Currently, flying manned electric aircraft are mostly experimental demonstrators, though many small unmanned aerial vehicles are powered by batteries. Electrically powered model aircraft have been flown since the 1970s, with one report in 1957. The first man-carrying electrically powered flights were made in 1973. Between 2015–2016, a manned, solar-powered plane, Solar Impulse 2, completed a circumnavigation of the Earth.
Green Energy Corp’s GreenBus® software interoperability platform enables the adoption of evolving Smart Grid technologies and integration with legacy power and communications infrastructures. Microgrid developers can now design and implement an architecture that supports advanced technology adoption over time, while realizing the business benefits incrementally.
It is possible to use any type of solar thermal panel (sheet and tubes, roll-bond, heat pipe, thermal plates) or hybrid (mono/polycrystalline, thin film) in combination with the heat pump. The use of a hybrid panel is preferable because it allows covering a part of the electricity demand of the heat pump and reduce the power consumption and consequently the variable costs of the system.
From the end of 2004, worldwide renewable energy capacity grew at rates of 10–60% annually for many technologies. In 2015 global investment in renewables rose 5% to $285.9 billion, breaking the previous record of $278.5 billion in 2011. 2015 was also the first year that saw renewables, excluding large hydro, account for the majority of all new power capacity (134 GW, making up 53.6% of the total). Of the renewables total, wind accounted for 72 GW and solar photovoltaics 56 GW; both record-breaking numbers and sharply up from 2014 figures (49 GW and 45 GW respectively). In financial terms, solar made up 56% of total new investment and wind accounted for 38%.
When power flows from the generator to your house, electrons get mixed together on the wires. You can't specify which electrons you get, but you can make sure that your money goes to support clean, sustainable generators, which has the effect of making the whole system "greener". To do this, you will need to look closely at utility marketing claims and materials. To ensure that the claims are truthful, many states now require disclosure labels, just like the nutrition labels on food packages. But don't hesitate to ask for more information directly from potential suppliers, including the percentage of power derived from each fuel source and the level of each of the above emissions compared with the regional average.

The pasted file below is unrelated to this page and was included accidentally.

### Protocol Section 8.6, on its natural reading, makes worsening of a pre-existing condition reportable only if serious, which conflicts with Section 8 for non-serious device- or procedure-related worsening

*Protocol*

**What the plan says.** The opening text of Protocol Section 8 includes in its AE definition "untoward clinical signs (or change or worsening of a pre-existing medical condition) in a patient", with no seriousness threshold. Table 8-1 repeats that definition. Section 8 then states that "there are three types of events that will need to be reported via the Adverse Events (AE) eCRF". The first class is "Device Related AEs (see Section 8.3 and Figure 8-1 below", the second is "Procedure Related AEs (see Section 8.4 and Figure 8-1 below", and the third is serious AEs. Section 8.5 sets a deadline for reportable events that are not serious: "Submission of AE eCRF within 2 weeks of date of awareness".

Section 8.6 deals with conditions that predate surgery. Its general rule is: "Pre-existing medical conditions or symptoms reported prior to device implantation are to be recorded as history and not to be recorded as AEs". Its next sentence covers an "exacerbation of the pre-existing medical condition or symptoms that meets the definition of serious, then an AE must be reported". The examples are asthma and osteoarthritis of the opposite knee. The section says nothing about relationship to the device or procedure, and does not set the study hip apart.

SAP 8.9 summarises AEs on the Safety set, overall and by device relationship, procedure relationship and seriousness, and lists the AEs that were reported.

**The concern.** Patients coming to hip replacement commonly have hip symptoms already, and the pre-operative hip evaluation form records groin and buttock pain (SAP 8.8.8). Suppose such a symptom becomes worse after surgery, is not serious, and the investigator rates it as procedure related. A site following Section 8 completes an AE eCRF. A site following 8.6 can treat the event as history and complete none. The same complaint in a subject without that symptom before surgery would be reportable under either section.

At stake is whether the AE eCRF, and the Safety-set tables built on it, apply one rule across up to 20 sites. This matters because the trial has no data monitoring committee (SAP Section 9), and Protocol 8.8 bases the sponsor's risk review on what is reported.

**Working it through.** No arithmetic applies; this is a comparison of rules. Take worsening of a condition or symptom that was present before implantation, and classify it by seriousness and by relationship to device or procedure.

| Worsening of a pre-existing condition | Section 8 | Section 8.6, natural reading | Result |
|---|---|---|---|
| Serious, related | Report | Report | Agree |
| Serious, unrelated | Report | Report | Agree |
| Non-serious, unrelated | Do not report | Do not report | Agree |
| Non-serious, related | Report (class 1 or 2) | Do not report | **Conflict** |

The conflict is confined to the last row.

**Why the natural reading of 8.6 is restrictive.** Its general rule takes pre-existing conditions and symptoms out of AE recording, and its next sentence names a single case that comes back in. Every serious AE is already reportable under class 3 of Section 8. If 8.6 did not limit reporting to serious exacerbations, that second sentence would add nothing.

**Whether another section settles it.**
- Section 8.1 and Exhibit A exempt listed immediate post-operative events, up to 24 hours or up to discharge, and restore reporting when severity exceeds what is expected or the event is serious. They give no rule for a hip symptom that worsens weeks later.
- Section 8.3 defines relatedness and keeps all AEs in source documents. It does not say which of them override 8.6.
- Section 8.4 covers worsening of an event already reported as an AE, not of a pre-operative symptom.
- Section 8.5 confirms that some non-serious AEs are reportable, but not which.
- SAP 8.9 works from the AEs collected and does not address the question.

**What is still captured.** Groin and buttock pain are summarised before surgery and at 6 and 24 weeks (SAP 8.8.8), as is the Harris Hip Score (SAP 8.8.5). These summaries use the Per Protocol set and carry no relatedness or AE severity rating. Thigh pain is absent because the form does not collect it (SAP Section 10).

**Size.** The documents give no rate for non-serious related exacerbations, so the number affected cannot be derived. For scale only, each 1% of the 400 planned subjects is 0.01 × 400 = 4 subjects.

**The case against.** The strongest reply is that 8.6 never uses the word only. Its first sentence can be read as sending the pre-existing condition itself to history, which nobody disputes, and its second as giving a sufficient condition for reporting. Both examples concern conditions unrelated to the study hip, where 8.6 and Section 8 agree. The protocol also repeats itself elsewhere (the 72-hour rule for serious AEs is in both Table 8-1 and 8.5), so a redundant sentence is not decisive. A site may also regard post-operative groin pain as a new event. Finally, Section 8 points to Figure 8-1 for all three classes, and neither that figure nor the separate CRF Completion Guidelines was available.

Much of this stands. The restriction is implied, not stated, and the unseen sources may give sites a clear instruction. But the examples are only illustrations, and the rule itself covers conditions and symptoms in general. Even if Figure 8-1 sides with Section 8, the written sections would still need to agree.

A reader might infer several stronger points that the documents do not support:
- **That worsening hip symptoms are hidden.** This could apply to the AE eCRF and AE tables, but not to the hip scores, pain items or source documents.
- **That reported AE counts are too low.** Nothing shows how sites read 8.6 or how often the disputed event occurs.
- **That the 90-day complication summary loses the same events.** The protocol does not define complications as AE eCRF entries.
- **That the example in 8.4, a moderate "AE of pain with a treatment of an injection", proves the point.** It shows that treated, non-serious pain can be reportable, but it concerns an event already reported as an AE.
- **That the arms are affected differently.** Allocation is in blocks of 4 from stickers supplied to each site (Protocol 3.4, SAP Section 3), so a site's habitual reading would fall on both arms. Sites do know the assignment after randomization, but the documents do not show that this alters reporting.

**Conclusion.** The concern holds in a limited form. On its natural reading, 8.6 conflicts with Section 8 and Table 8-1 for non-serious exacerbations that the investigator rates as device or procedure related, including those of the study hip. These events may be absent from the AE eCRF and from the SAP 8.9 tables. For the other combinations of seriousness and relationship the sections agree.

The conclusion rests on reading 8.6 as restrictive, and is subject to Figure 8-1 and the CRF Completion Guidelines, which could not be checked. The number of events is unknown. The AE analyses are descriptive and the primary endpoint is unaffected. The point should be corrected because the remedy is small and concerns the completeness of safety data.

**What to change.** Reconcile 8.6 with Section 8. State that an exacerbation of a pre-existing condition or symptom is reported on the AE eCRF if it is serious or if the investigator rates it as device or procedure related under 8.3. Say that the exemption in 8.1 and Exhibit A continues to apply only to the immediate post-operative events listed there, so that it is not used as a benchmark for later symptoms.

As of 2012, the Alta Wind Energy Center (California, 1,020 MW) is the world's largest wind farm. The London Array (630 MW) is the largest offshore wind farm in the world. The United Kingdom is the world's leading generator of offshore wind power, followed by Denmark. There are several large offshore wind farms operational and under construction and these include Anholt (400 MW), BARD (400 MW), Clyde (548 MW), Fântânele-Cogealac (600 MW), Greater Gabbard (500 MW), Lincs (270 MW), London Array (630 MW), Lower Snake River (343 MW), Macarthur (420 MW), Shepherds Flat (845 MW), and the Sheringham Shoal (317 MW).
The advantage of this approach in the United States is that many states offer incentives to offset the cost of installation of a renewable energy system. In California, Massachusetts and several other U.S. states, a new approach to community energy supply called Community Choice Aggregation has provided communities with the means to solicit a competitive electricity supplier and use municipal revenue bonds to finance development of local green energy resources. Individuals are usually assured that the electricity they are using is actually produced from a green energy source that they control. Once the system is paid for, the owner of a renewable energy system will be producing their own renewable electricity for essentially no cost and can sell the excess to the local utility at a profit.
As of 2014, offshore wind power amounted to 8,771 megawatt of global installed capacity. Although offshore capacity doubled within three years (from 4,117 MW in 2011), it accounted for only 2.3% of the total wind power capacity. The United Kingdom is the undisputed leader of offshore power with half of the world's installed capacity ahead of Denmark, Germany, Belgium and China.